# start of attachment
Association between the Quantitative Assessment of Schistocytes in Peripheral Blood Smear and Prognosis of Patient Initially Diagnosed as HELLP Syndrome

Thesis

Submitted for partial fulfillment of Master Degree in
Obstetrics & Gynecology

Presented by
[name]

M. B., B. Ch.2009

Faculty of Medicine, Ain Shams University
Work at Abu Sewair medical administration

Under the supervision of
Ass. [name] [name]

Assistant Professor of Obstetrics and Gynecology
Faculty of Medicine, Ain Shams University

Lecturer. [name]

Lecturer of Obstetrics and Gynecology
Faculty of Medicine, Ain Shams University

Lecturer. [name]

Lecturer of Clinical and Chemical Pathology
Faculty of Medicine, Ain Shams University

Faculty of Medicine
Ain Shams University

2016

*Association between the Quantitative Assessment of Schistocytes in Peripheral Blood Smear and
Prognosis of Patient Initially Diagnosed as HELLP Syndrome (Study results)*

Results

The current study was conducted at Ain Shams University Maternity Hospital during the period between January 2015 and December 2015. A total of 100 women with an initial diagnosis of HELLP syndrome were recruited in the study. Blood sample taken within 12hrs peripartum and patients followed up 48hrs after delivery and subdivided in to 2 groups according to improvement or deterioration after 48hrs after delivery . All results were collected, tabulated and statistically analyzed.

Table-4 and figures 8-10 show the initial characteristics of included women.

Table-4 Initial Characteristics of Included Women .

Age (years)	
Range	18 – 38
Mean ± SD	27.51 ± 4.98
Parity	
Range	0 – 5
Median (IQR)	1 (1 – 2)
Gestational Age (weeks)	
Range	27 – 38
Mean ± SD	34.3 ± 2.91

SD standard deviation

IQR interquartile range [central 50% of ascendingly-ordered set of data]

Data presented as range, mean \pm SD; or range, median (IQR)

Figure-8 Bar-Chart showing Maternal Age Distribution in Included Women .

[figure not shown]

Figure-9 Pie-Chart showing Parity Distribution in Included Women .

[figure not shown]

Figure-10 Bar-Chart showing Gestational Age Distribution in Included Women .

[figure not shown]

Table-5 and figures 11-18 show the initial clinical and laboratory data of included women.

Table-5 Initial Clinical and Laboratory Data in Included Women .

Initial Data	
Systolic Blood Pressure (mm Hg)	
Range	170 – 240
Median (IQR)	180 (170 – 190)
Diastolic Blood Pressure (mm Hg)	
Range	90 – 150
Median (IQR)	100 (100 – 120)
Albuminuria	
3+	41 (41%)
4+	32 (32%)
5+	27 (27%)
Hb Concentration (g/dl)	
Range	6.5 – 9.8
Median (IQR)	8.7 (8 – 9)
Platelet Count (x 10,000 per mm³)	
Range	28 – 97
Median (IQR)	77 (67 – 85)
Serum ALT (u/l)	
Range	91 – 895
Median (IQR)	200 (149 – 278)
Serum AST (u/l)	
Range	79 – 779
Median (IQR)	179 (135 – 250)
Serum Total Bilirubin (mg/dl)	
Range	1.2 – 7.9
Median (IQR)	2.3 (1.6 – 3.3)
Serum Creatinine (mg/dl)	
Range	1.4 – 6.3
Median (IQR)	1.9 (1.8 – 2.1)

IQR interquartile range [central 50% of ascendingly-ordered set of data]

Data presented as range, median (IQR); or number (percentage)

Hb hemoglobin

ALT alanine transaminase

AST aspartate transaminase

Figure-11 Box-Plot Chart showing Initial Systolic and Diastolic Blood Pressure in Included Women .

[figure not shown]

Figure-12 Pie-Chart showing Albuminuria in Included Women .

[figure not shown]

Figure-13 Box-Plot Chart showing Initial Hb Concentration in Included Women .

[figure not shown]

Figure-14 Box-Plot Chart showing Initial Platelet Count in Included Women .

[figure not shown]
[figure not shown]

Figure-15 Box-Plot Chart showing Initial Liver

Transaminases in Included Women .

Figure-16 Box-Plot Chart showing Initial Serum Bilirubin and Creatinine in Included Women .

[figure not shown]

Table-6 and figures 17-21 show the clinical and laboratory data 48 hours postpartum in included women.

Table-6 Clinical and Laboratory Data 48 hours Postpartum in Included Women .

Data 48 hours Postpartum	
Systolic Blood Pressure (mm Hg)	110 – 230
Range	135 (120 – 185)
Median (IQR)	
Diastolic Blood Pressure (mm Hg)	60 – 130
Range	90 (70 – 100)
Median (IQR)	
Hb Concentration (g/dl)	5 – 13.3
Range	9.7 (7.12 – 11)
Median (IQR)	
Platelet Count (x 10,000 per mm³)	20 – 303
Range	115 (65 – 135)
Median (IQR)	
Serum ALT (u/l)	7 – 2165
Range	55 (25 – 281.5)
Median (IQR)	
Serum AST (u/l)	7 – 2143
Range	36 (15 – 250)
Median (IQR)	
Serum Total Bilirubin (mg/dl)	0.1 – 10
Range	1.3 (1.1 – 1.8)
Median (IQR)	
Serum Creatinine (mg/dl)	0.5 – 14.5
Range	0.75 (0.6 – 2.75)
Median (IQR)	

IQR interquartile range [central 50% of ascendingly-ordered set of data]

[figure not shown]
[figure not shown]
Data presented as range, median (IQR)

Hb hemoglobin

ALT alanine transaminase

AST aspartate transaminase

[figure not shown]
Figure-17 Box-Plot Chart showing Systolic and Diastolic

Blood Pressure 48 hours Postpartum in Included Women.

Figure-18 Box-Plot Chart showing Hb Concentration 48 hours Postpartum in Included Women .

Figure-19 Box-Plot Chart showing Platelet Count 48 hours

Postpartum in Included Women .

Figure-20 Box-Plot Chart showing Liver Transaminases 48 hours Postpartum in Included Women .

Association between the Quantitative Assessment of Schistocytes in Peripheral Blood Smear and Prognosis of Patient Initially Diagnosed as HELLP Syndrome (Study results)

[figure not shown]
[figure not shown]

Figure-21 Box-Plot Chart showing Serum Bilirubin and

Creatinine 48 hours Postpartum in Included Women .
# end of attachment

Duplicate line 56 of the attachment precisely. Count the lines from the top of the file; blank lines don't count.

Albuminuria	